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Team members

External Collaborators

Dennis Levi, University of California, Berkeley

Jun-Yun Zhang, Peking University

Funded by

logo of The Royal Society

Betina Ip

DPhil


Royal Society Dorothy Hodgkin Research Fellow

  • Principal Investigator
  • Hugh Price Fellow, Jesus College

Biosketch

Betina graduated from University College London with an MSc in Neuroscience. She then obtained a DPhil degree at Oxford, during which she focused on attentional modulations on binocular vision using non-invasive MR imaging. During her postdoctoral training, she made contributions to understanding how  functional paradigms and neurochemistry via MR Spectroscopy measurements can be exploited to study visual perception. In 2020, Betina was awarded a Royal Society Dorothy Hodgkin Research Fellowship to establish her own research programme at the Wellcome Centre for Integrative Neuroimaging, part of the Nuffield Department of Clinical Neurosciences. Her research focuses on investigating plasticity in the human binocular visual system in health and disease.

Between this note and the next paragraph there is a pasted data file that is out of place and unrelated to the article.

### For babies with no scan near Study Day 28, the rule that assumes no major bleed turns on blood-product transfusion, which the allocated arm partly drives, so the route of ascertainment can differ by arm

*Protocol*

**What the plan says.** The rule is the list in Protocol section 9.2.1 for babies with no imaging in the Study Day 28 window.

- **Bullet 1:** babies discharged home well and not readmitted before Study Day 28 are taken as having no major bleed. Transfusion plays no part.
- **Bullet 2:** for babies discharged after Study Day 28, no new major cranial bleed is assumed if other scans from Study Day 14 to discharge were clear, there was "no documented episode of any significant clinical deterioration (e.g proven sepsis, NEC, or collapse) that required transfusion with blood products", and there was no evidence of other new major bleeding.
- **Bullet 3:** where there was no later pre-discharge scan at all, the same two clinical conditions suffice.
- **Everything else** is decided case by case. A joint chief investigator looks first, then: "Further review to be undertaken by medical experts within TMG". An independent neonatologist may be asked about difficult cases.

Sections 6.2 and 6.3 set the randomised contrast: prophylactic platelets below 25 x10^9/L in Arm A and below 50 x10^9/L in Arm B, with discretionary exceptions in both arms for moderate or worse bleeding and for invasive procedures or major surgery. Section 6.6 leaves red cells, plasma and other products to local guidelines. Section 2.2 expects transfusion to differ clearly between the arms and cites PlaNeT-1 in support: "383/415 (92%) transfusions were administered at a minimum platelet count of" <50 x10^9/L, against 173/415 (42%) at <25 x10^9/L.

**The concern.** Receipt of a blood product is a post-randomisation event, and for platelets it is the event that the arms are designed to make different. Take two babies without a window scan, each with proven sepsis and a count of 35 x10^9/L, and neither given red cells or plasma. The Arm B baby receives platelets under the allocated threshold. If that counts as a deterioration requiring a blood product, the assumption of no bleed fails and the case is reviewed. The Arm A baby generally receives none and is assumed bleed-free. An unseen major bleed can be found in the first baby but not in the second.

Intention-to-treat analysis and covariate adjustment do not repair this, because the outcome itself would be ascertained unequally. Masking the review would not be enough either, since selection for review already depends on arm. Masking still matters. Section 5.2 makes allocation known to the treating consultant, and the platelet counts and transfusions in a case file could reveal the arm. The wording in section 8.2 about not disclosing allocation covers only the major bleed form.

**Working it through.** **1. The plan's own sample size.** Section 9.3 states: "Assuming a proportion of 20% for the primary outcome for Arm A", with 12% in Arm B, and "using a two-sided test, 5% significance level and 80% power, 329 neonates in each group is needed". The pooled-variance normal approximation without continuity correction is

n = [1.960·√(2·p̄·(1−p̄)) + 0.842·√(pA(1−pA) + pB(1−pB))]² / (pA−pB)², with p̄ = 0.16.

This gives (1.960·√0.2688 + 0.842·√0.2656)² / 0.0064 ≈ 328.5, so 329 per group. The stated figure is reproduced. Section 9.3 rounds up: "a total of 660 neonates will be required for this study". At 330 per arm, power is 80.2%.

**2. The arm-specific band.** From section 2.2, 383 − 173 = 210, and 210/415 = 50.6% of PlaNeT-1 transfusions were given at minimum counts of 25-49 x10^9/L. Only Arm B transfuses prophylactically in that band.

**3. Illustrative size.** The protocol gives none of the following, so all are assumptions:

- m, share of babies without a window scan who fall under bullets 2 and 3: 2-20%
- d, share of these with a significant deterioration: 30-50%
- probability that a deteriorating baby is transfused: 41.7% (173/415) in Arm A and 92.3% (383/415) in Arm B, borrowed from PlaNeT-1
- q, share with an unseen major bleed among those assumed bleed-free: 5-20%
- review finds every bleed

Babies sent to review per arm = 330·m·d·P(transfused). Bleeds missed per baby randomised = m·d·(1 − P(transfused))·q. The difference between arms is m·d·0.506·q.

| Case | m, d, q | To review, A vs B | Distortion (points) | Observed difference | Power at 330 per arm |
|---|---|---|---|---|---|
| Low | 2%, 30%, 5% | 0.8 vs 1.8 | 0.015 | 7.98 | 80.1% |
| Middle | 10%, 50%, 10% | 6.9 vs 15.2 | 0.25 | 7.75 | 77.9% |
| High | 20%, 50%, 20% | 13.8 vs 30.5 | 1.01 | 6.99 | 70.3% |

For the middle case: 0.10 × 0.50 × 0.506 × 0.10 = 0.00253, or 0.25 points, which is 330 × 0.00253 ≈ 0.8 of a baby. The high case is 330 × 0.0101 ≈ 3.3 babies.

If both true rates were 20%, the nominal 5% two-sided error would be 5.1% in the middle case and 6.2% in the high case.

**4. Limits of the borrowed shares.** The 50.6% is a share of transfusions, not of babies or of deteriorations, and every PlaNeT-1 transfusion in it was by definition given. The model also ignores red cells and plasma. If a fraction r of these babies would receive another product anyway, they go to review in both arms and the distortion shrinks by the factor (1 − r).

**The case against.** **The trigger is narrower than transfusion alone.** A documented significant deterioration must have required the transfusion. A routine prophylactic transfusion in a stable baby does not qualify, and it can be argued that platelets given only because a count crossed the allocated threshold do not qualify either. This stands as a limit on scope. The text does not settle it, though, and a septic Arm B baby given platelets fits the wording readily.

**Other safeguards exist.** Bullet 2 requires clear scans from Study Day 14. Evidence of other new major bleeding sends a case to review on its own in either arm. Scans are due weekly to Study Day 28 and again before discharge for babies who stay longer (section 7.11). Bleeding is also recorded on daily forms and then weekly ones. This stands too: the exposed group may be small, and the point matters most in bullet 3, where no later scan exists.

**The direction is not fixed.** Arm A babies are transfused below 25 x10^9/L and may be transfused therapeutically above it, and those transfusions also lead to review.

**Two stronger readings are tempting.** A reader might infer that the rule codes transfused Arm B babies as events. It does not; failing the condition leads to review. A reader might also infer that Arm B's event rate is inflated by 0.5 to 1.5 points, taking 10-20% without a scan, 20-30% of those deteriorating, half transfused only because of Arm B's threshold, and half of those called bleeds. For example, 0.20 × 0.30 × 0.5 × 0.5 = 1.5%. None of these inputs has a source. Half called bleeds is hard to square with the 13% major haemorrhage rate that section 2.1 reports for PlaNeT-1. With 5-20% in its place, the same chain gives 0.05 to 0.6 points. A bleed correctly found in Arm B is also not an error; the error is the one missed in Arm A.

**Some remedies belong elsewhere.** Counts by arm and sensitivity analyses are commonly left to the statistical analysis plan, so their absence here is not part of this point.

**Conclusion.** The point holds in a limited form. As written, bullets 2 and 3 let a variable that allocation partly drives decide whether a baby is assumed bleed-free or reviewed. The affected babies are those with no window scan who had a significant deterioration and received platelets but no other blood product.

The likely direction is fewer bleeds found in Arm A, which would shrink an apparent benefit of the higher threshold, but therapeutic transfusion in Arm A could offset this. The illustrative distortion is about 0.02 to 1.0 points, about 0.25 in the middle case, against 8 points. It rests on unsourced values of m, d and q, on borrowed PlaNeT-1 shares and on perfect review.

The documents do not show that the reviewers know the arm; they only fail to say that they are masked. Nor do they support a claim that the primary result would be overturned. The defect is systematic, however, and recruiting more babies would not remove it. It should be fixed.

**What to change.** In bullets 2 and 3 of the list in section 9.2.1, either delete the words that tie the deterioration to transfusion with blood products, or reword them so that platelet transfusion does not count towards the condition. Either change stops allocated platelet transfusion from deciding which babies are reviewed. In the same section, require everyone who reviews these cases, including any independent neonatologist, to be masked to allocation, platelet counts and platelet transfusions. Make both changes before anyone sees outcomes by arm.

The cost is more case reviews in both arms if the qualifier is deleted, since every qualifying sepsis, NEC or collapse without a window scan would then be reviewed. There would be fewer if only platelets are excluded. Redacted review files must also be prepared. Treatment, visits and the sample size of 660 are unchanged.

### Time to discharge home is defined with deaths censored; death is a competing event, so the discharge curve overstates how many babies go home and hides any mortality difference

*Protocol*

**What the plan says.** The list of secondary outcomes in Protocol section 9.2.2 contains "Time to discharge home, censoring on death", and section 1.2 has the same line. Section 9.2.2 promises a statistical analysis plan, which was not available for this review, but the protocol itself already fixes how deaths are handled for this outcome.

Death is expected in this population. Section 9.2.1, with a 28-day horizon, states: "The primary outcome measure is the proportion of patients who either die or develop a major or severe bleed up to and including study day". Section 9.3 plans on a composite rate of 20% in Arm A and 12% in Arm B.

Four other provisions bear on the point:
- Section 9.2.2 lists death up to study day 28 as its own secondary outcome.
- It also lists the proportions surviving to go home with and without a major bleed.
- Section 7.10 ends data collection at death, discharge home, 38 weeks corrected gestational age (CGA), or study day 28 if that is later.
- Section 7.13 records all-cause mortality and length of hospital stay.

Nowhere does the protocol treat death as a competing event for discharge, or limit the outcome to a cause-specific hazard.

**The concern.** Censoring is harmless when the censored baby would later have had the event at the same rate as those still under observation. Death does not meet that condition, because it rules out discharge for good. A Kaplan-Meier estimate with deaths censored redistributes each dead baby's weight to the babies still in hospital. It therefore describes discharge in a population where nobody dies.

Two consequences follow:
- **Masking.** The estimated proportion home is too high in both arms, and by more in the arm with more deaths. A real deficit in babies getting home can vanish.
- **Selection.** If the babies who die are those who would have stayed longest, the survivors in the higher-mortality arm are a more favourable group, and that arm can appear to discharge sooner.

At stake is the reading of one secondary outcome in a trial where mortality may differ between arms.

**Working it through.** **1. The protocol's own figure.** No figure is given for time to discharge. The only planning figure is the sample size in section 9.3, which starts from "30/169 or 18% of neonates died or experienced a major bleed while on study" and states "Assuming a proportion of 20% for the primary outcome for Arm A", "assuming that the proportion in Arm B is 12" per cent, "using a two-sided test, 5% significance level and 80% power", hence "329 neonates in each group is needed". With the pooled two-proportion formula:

Research Description

Our reality exists in three-dimensions, and binocular vision enables us to interact with the world with precision. The goal of my research is to better understand the neural basis of binocular vision, from acquisition to perception.

My research focuses on two core questions:

(1)  What are the neural mechanisms supporting binocular vision, in particular stereoscopic depth perception?

(2)  What signals regulate the acquisition of binocular vision through experience?

To answer these questions, my group specializes in combining behavioural psychophysics with non-invasive imaging of brain function, in particular measures of neurochemistry using novel magnetic resonance spectroscopy techniques. These signals give us rich information about the state of the brain during vision and learning.

There are strong reasons for why this research is relevant: impaired binocular vision due to amblyopia, also known as ‘lazy eye’, is the most common visual problem in children. It can lead to a lifetime of impaired vision. If we can understand how the brain combines images from two eyes, then we can  use this knowledge to help people with visual problems see better.

Recent publications

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